The spatial consequence of global urbanization in the twenty-first century is the expansion of the city into the vertical dimension. This vertical urbanization is driven by the high-rise typology elaborated in the nineteenth and twentieth centuries. It still depends fundamentally on the building core, the physical synthesis of three mutually dependent potentialities: vertical circulation, service/structural capabilities, and the stacking of privatized space. The repetitive insular stacking of privatized space ultimately dominates the stagnant public ground. The result is a quantitative and qualitative unbalanced ratio of the two categories of urban spaces. An urban experience dominated by isolated architectural objects rather than a continuous topological space is the inevitable consequence. Let us take a critical snapshot illustrating the impact of urban verticalization on life within our cities and question whether this produces humane settlements.
The urban qualities defined by the United Nations twenty years ago in the Habitat Agenda (the document agreed at the Habitat II Conference in Istanbul, 1996) were inspired by two principles of equal global importance: adequate shelter for all and sustainable development. Furthermore, the Istanbul Declaration on Human Settlements announced ‘our cities must be places where human beings lead fulfilling lives in dignity, good health, safety, happiness and hope’.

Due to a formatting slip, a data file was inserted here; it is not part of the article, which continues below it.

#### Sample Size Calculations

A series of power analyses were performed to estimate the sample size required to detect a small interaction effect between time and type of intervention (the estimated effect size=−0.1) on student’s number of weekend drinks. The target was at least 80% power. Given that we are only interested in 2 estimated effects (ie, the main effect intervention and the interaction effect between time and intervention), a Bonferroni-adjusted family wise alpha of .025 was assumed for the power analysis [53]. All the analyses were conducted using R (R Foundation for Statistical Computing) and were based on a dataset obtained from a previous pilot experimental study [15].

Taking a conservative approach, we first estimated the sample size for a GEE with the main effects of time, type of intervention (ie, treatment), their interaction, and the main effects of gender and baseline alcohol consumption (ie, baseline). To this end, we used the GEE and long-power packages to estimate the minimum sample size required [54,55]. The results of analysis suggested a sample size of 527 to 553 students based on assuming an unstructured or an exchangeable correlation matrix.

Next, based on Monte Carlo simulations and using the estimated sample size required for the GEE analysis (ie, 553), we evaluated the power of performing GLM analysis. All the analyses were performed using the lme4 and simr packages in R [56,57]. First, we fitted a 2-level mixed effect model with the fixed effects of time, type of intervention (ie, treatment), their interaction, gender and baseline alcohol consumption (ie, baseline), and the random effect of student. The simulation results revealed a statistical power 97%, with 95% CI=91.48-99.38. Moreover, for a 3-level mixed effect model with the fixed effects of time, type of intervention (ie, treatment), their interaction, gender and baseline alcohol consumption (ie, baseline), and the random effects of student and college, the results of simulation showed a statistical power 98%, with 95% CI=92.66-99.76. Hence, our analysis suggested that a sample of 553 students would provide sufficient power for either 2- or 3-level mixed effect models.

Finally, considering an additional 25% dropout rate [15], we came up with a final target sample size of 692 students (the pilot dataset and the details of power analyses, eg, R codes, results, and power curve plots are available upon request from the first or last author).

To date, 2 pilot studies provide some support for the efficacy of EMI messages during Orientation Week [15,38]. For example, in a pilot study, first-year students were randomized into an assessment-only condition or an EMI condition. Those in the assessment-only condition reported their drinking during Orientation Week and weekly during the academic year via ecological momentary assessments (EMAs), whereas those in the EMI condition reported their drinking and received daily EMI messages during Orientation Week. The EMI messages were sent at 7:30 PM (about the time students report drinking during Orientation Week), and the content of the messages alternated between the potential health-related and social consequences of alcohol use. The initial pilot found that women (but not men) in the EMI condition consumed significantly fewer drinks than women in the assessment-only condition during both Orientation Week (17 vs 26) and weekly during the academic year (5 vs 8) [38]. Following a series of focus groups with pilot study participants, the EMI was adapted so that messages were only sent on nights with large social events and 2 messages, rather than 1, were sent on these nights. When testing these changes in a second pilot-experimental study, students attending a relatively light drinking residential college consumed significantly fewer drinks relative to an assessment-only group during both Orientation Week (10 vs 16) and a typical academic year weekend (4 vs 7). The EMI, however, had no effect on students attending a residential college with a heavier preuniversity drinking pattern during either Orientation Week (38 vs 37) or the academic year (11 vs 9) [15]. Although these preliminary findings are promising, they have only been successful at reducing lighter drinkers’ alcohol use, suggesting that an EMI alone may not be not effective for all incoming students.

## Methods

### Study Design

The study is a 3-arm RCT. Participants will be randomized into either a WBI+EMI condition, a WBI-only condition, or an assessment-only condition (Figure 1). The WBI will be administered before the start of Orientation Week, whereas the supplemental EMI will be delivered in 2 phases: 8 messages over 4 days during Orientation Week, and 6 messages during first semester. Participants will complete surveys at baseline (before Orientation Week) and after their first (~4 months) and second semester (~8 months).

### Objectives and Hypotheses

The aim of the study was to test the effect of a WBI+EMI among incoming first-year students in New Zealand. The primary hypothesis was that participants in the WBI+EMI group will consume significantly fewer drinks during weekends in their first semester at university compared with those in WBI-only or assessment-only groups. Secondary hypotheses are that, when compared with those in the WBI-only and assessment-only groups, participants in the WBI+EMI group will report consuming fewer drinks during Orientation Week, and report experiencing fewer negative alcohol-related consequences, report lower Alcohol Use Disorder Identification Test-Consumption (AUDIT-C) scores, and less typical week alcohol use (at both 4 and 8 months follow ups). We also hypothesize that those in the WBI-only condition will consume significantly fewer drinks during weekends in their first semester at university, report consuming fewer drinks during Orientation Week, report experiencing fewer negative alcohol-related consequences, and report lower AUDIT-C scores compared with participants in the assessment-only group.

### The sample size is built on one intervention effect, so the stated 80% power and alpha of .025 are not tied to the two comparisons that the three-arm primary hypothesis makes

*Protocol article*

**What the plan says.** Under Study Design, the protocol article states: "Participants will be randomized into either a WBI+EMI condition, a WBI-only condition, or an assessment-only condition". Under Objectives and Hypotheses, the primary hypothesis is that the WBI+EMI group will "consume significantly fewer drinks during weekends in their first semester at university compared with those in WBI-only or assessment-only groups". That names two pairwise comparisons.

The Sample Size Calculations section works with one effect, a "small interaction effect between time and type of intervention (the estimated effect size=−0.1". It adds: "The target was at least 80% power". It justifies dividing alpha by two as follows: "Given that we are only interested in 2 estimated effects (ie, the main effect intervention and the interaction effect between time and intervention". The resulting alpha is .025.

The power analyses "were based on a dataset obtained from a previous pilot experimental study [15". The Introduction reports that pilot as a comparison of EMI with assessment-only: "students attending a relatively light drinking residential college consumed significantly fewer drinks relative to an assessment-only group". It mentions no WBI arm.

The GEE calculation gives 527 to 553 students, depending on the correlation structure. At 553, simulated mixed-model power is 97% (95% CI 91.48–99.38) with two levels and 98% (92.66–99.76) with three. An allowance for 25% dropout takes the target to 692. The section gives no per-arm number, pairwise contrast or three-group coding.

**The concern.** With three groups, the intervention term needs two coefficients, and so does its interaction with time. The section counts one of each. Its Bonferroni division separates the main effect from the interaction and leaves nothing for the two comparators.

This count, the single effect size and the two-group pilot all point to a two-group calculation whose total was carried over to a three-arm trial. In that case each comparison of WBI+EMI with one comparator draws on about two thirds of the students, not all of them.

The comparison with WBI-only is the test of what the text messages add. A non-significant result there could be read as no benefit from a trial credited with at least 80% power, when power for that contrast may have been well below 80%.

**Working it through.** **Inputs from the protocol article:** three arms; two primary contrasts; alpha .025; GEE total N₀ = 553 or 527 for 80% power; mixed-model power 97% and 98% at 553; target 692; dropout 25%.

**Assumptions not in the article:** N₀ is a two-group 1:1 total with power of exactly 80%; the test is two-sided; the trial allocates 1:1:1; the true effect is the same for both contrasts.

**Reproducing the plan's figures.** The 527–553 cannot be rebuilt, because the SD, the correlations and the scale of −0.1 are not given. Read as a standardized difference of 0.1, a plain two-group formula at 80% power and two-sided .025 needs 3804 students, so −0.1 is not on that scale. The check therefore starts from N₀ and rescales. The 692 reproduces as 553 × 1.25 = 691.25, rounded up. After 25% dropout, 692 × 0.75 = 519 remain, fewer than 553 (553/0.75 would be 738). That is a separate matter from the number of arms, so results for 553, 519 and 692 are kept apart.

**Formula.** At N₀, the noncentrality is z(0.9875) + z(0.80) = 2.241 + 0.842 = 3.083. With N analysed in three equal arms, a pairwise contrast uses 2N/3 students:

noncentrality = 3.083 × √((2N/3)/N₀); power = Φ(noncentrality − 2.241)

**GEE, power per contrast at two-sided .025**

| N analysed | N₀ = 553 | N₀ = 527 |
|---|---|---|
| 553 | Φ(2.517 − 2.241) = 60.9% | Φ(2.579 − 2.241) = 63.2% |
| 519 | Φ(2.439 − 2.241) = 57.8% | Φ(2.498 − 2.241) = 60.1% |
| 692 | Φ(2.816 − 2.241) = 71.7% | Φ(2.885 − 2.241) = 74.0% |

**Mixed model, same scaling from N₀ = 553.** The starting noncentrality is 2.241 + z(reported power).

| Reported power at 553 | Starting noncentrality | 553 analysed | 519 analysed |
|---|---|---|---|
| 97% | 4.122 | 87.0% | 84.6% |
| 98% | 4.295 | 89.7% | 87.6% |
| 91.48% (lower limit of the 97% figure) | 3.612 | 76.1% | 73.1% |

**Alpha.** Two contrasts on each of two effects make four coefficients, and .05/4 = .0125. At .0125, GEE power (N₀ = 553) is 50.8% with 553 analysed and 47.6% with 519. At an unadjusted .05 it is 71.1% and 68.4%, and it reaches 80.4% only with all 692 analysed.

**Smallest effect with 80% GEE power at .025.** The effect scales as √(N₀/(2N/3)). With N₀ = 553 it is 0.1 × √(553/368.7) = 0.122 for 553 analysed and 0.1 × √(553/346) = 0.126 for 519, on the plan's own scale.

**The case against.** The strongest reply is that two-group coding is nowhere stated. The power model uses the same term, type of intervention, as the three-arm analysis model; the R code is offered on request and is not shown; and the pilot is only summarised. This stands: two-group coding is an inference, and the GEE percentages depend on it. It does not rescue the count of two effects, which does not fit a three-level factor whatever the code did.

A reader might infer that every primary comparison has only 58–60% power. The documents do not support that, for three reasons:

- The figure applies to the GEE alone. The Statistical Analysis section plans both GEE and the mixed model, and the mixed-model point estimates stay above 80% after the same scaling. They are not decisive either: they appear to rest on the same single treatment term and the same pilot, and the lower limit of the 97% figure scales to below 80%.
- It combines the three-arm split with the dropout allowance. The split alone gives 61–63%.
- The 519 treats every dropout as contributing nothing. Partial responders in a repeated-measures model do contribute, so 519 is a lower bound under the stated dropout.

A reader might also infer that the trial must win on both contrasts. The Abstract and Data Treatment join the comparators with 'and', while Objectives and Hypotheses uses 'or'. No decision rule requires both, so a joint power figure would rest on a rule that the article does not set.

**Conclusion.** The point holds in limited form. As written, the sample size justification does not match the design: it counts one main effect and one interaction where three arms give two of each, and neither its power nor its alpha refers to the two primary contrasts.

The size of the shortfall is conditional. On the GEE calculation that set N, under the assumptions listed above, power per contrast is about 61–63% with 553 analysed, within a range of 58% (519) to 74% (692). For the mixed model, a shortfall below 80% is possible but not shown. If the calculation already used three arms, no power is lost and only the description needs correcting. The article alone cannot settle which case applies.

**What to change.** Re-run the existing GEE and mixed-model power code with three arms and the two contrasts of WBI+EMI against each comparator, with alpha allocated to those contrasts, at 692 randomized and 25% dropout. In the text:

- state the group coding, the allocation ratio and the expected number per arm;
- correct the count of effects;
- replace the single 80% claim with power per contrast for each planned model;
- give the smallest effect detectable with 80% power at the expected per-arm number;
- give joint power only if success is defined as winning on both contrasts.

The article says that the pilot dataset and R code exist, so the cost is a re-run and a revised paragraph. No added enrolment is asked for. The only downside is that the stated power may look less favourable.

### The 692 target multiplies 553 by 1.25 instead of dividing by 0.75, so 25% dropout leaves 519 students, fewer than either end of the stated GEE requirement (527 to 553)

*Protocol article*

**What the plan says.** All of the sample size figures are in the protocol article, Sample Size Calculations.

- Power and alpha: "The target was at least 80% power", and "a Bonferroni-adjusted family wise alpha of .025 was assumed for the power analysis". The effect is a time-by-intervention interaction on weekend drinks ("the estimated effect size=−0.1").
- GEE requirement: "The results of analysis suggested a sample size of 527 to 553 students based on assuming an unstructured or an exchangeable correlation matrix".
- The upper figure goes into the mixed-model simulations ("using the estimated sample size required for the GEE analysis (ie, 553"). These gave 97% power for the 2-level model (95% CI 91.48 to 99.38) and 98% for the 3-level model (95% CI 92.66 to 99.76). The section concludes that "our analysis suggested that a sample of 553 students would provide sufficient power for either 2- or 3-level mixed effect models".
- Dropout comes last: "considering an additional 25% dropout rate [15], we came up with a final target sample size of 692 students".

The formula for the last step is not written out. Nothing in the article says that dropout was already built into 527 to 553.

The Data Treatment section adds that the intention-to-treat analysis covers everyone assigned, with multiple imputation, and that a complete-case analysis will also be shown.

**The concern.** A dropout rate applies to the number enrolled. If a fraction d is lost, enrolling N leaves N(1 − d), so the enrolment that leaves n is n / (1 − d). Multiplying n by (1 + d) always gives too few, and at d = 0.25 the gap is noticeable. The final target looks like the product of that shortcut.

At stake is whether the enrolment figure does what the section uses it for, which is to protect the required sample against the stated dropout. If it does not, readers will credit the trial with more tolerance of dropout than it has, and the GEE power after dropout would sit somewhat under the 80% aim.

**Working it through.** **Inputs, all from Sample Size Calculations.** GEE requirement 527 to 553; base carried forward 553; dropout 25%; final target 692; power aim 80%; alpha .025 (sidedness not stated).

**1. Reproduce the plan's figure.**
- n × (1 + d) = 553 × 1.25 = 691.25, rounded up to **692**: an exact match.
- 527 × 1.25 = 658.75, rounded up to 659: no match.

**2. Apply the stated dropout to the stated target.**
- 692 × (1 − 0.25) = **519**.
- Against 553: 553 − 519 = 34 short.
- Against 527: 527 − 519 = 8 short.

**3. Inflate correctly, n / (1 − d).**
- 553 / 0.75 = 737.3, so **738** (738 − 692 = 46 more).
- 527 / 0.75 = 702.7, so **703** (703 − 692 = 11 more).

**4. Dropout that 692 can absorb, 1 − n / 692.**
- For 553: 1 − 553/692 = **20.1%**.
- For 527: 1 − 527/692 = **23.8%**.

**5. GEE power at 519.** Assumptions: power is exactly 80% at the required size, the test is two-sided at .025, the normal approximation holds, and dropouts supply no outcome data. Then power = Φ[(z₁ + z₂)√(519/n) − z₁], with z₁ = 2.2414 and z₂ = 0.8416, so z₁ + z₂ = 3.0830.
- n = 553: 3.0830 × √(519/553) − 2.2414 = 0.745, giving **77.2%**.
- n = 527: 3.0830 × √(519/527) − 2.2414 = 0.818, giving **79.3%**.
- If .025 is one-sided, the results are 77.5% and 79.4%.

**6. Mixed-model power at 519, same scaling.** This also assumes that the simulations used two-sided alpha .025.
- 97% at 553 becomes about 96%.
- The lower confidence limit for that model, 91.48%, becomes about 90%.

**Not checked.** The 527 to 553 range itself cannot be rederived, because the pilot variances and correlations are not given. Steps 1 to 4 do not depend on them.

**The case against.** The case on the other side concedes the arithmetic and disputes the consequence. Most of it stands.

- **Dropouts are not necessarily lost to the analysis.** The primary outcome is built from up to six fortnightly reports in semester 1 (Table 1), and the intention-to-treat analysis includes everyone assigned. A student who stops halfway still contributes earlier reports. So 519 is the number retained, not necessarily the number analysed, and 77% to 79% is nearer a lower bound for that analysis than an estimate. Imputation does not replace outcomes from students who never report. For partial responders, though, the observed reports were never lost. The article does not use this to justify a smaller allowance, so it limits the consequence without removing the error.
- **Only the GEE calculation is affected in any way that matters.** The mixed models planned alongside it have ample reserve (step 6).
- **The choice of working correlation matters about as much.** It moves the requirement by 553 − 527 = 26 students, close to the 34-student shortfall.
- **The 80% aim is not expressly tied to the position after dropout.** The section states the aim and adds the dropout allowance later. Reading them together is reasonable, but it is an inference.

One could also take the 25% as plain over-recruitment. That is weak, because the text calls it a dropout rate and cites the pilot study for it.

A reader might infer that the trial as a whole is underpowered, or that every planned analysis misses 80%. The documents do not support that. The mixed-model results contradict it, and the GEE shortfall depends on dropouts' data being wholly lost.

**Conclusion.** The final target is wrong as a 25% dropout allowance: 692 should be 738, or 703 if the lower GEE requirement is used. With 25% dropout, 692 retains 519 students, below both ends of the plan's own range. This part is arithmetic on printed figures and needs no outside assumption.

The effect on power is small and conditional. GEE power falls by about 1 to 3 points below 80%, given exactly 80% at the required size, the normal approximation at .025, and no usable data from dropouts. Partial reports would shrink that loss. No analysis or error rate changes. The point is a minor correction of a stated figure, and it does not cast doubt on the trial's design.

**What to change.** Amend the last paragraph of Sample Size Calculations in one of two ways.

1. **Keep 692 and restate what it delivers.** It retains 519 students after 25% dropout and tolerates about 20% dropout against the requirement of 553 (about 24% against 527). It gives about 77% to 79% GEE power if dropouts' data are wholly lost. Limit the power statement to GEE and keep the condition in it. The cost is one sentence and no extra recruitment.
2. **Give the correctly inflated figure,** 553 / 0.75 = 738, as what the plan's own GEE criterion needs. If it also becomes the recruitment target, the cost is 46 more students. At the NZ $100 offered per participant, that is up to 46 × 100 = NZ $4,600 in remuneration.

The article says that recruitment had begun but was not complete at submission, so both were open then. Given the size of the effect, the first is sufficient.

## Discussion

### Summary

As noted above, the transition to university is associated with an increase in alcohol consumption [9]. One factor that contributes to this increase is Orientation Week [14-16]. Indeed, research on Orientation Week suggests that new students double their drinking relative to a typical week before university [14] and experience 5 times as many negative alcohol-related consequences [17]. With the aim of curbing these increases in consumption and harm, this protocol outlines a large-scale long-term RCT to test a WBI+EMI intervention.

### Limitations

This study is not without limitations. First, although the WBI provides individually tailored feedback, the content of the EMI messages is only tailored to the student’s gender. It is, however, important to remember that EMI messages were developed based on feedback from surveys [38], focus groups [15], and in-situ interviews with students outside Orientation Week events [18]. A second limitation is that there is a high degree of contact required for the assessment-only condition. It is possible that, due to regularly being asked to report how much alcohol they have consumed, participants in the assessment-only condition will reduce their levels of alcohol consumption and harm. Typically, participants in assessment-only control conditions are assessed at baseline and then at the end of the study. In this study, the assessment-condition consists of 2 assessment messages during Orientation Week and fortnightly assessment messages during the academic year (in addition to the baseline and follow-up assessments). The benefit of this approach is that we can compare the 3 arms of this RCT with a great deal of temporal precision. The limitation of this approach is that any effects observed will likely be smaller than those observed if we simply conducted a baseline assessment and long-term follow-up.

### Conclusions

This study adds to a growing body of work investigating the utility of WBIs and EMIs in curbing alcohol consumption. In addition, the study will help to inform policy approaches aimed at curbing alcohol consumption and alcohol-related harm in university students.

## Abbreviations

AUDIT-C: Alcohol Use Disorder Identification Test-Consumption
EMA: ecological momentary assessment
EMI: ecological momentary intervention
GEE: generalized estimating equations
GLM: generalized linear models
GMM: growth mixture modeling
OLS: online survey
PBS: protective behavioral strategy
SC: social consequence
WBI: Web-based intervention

How does global urban verticalization fulfill these ideals? As we enter the era of the three dimensional network society, with its need for programmatic diversity and spatial continuity, we need to find an alternative topological urban answer. What happens to the urban morphology if we invert the given ratios of privatized and public space? Let us show you this experiment...
Oke Hauser (Dipl. Ing.) finished his architectural studies at the University of Stuttgart, Germany, with first class honors and won the prestigious Bruno Taut Award for his thesis. After working at Rem Koolhaas’ office OMA in New York and Herzog & De Meuron in Basel, he joined Studio Schwitalla, Berlin as a collaborative partner. He is currently working as an editor for the upcoming publication ‘CoreCity’ with Schindler AG, Luzern.
Max Schwitalla (Dipl.Arch. ETH/Architekt) studied architecture at the University of Stuttgart and at the ETH, Zurich. He received his Master’s Degree in Architecture from the ETH, Zurich in 2006. Prior to Studio Schwitalla, he co-founded HENN StudioB, Berlin and worked for Rem Koolhaas/OMA, Rotterdam/New York and Graft, Berlin/Los Angeles. He has been a regular studio and seminar instructor and guest critic at the TU Berlin, ETH Zurich, TU Dresden and Aedes Network Campus Berlin. He is currently working as an editor for the upcoming publication ‘CoreCity’ with Schindler AG, Luzern.